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A nation must think before it acts.
Two recent terrorist attacks claimed by the Islamic State in Manchester and London (29 killed and 168 injured in total) have reignited debate over whether more harsh security measures are necessary to stop such attacks from occurring. This is especially true in the United States, where the incidents have spurred criticism of London’s mayor Sadiq Khan, and reignited the issue of a “travel ban” with the insistence of President Donald Trump. While shocking, these lone wolf attacks are not at all unexpected occurrences upon examining ISIS’s organizational strategy. Barak Mendelsohn’s August 2016 piece titled ISIS’ Lone-Wolf Strategy is disturbingly relevant to these two incidents. The piece describes the value of these attacks to ISIS, as well as the group’s propensity to scale up such attacks when it loses territory.
A small fraction of Western Mosul currently serves as the last bastion of ISIS control in the city, and will more than likely fall to Iraqi Security forces in the coming weeks. Post-ISIS Iraq will once again reach a point of relative stability, and provide the Iraqi government a valuable opportunity to politically unify Iraq. Meanwhile, Iraqi Kurdistan’s Prime Minister Masoud Barzani has announced Kurdistan’s intention to hold a referendum on independence by the end of this year, signaling the Kurdish Regional Government’s rejection of political unity post-ISIS. At this pivotal moment, Eric Davis’s March 2003 article, Taking Democracy Seriously in Iraq, is once again relevant. Davis’s article, which describes Iraq’s political history and fluctuating civil society, provides a window into Iraq’s past; a past that should inform the Iraqi government now as it attempts to craft a unified multi-ethnic government.
Just two months ago, the United States military, under authorization of President Donald Trump, launched dozens of missiles at a Syrian airfield. This strike was in response to President Bashar Assad’s purported use of chemical weapons on Syrian civilians. Today, a U.S.-backed force of Syrian-Kurdish forces launched an offensive on Raqqa, the ‘capital’ of the Islamic State in Syria captured in 2014. These events make one wonder how the average Syrian feels about United States involvement in the country’s political and military affairs. Layla Saleh provided insight into this subject four years ago in her May 2013 article titled Syrian Perceptions of U.S. Intervention in Syria. Saleh’s article also serves as an interesting opportunity to compare Syrian’s low expectations of U.S. involvement in 2013 to the relatively heavy involvement in Syria that the United States has today.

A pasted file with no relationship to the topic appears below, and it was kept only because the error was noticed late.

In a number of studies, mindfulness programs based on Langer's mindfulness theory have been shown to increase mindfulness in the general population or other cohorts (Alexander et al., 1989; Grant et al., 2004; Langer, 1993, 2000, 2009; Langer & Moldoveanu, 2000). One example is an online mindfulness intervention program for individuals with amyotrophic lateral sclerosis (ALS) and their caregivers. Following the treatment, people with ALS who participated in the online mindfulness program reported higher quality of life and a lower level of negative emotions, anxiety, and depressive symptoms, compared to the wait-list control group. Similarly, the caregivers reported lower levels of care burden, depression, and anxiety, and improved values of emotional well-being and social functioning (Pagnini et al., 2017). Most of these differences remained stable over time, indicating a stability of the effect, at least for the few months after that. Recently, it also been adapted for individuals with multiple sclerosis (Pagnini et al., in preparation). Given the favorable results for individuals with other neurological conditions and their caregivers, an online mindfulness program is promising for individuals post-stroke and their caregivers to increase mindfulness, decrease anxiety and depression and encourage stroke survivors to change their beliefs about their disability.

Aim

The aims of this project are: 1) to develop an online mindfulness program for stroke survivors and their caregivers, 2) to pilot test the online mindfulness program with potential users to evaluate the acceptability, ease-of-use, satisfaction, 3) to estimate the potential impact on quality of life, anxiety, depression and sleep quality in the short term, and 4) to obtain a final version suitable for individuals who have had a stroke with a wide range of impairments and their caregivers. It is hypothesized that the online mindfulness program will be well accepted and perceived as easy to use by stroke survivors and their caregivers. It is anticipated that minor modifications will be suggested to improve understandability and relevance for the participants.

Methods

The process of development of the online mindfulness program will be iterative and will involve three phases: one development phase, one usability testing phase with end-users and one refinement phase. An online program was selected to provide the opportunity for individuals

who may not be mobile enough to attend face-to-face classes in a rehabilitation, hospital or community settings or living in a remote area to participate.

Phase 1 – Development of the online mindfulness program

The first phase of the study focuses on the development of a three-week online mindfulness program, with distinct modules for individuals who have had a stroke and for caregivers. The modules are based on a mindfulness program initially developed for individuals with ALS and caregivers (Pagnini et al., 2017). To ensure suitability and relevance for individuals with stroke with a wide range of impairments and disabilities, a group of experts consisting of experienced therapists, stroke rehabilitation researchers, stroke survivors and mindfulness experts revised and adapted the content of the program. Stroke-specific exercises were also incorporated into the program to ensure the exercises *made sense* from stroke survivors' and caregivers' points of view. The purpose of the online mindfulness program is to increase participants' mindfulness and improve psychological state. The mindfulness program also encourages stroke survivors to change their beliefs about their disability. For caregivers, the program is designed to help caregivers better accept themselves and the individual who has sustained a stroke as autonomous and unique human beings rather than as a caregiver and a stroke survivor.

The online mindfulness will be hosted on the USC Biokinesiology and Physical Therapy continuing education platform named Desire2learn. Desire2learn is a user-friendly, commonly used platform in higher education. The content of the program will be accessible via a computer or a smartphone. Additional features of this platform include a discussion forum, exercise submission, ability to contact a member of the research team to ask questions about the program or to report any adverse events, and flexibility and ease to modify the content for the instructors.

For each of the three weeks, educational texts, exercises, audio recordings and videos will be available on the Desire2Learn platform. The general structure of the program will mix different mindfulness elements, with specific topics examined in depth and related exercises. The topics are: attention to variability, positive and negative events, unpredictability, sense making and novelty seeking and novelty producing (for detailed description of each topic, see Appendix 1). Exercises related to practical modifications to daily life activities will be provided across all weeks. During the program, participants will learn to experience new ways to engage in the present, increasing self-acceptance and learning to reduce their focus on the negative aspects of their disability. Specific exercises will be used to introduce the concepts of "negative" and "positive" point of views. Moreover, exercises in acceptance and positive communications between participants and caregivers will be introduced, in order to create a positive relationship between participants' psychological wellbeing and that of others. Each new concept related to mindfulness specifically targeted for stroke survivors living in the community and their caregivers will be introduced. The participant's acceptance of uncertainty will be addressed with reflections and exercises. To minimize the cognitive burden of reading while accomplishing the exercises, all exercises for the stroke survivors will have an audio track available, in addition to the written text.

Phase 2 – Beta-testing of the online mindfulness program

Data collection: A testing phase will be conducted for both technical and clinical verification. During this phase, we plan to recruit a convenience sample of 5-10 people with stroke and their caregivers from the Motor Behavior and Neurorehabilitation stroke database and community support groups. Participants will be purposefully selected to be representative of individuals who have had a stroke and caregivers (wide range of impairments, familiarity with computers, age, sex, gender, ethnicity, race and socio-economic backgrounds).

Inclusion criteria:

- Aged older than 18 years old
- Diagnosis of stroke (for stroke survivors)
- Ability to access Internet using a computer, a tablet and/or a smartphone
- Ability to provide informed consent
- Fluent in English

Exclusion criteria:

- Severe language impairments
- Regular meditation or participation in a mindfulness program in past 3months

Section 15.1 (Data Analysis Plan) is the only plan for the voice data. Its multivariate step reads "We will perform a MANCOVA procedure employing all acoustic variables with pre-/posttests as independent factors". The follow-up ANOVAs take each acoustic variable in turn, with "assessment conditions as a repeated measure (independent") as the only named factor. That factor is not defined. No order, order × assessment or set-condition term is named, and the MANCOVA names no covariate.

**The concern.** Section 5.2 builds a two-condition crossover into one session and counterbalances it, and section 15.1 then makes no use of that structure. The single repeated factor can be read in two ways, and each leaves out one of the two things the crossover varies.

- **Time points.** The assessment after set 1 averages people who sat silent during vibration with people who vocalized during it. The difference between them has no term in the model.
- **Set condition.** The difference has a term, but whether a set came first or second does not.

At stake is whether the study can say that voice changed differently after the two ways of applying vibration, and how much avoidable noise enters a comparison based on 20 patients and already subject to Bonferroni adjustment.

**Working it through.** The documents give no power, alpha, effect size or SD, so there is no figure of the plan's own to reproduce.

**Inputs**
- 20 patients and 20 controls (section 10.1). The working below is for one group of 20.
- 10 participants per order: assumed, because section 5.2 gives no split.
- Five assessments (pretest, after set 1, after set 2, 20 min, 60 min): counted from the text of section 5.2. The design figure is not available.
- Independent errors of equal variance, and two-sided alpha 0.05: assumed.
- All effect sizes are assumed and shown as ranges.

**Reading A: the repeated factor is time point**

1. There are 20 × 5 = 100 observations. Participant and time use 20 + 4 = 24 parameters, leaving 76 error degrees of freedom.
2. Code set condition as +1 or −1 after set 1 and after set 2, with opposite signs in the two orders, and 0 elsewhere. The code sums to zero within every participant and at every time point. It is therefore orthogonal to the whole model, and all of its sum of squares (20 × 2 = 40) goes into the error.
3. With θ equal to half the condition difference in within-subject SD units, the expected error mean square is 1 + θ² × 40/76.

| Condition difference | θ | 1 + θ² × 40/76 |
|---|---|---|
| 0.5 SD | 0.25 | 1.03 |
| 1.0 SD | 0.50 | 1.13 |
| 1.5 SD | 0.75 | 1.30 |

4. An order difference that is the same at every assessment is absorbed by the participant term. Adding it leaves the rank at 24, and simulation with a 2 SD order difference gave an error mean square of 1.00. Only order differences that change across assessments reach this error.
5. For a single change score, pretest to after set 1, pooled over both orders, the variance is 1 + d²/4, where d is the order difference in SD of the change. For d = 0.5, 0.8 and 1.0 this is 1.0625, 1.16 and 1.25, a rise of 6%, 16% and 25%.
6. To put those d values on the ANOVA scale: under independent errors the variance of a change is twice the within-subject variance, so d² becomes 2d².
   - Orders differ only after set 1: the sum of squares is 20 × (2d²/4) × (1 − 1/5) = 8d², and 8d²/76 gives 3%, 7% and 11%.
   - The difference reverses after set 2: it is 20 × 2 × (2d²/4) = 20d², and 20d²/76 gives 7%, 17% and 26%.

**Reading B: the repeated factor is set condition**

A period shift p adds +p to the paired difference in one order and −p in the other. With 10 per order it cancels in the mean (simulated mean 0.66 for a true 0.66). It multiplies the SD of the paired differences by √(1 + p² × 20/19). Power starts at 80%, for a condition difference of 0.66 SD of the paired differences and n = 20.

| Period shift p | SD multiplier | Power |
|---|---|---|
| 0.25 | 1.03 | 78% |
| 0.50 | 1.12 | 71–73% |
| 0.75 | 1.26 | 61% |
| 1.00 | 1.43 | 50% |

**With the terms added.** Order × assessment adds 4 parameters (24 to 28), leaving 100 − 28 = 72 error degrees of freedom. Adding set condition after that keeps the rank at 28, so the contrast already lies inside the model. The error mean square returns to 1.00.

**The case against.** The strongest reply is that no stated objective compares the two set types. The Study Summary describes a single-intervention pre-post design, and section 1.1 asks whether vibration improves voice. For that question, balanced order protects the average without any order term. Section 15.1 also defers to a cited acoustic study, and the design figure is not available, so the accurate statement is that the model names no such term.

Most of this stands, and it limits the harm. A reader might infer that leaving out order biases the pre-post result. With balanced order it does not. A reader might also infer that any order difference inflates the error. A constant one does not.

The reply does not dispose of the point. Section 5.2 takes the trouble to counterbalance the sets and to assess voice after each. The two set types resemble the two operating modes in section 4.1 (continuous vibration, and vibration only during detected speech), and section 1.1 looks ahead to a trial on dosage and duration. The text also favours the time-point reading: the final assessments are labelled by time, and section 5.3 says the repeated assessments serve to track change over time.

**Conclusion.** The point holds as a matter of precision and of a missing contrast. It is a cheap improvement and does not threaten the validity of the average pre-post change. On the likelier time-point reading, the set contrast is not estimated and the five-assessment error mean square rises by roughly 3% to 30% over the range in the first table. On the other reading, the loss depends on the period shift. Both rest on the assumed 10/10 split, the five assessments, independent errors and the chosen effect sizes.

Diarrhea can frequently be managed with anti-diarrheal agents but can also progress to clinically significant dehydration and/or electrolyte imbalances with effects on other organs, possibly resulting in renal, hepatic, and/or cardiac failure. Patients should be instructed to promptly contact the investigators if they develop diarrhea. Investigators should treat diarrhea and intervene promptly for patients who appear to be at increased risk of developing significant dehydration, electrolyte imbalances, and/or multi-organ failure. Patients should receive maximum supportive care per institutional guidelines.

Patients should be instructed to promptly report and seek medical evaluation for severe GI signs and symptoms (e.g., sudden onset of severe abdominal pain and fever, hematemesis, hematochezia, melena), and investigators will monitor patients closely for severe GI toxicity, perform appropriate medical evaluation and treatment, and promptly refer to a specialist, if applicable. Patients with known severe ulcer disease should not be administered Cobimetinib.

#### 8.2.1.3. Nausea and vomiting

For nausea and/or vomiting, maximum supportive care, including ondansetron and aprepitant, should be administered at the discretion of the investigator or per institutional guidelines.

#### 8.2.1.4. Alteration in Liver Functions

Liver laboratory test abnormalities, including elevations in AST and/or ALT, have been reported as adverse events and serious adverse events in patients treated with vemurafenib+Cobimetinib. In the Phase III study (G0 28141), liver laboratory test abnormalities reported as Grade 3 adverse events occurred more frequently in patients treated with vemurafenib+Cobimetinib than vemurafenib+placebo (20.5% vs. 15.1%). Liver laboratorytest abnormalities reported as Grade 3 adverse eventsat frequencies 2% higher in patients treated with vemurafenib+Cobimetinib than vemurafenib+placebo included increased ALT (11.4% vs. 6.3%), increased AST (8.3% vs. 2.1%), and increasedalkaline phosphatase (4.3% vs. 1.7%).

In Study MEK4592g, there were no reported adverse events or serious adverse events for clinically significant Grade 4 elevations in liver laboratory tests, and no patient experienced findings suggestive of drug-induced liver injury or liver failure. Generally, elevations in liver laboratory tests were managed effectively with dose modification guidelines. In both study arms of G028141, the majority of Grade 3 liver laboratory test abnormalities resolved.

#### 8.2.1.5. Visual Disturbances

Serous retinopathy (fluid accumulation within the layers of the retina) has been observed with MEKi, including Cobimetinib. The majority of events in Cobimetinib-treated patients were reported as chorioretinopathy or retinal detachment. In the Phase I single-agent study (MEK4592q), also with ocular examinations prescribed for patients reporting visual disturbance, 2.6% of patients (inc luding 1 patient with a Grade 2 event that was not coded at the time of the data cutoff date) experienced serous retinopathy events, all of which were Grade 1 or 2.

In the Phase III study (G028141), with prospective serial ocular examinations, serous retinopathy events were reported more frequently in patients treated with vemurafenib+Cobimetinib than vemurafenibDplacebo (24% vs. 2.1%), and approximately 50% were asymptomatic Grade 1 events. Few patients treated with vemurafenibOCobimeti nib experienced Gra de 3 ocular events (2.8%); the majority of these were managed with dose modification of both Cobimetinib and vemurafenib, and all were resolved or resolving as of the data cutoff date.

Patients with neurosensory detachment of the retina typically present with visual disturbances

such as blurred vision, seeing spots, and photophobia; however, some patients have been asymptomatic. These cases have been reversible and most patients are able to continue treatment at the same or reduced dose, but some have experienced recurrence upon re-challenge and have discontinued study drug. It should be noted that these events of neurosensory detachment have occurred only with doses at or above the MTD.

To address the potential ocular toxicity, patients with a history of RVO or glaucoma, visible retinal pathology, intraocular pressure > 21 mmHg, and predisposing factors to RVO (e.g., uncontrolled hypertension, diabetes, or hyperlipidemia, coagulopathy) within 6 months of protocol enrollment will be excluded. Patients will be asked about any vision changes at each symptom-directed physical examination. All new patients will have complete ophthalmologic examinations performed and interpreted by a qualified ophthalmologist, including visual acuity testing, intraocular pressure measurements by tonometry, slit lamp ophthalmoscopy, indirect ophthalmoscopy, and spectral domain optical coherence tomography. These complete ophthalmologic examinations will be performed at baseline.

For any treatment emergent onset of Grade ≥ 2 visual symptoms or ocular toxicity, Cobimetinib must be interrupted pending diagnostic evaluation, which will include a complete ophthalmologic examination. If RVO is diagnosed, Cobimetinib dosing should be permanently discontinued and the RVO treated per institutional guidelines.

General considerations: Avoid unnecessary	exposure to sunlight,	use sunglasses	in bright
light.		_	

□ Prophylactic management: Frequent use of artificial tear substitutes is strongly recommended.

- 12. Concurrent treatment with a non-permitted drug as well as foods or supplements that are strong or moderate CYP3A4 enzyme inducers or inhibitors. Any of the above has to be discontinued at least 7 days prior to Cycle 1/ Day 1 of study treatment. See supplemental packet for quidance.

Nearly fifteen years after 9/11, the United States is still entangled in an ongoing battle against extremist terrorism. Though our opponent has changed in strategy and name, the core of the conflict has remained unchanged. Despite this relative consistency, professors and students alike remain dishearteningly naive about the region of the world that has engulfed United States foreign policy for over a decade.
Knowledge about the Middle East has not grown much in the nearly fifteen years since 9/11, despite the fact that citizens have the information at their fingertips. In his 2011 essay What Our Students – and Our Political Leaders – Don’t Know About the Middle East, Adam Garfinkle elaborates on the American tendency to either paint the Middle East with a broad brush or to ignore the region altogether, as well as the necessary steps to being able to understand the region in the wake of terror attacks both in and out of the Middle East.
In the aftermath of the terrorist attacks in Brussels, many Western politicians and pundits have used increasingly combative rhetoric to describe the Islamic State and what can be done to counter it. A true solution to the problem, however, will require more than simply increasing Western engagement. It also demands sustained reform from within the Muslim community generally and the Arab world in particular.
Omar Said Ghobash, the UAE ambassador to Russia, explains what this reform could look like and why it is both difficult and absolutely vital. In his September 2014 essay Winning the War of Ideas in the Arab World: A View from the UAE, he analyzes the weak points of extremist ideology and how pragmatism and religious faith can help defeat ISIS.
The recent announcement of a cease-fire agreement in Syria has boosted tentative hopes for a peaceful resolution to the nation’s five-year civil war. Yet the grinding conflict has resisted all efforts at mediation up to this point, and many skeptically assume that the latest round of promises will be quickly pushed aside. A complex situation has only been aggravated by competing geopolitical claims, ethnic and sectarian tensions within and across borders and the rise of the Islamic State.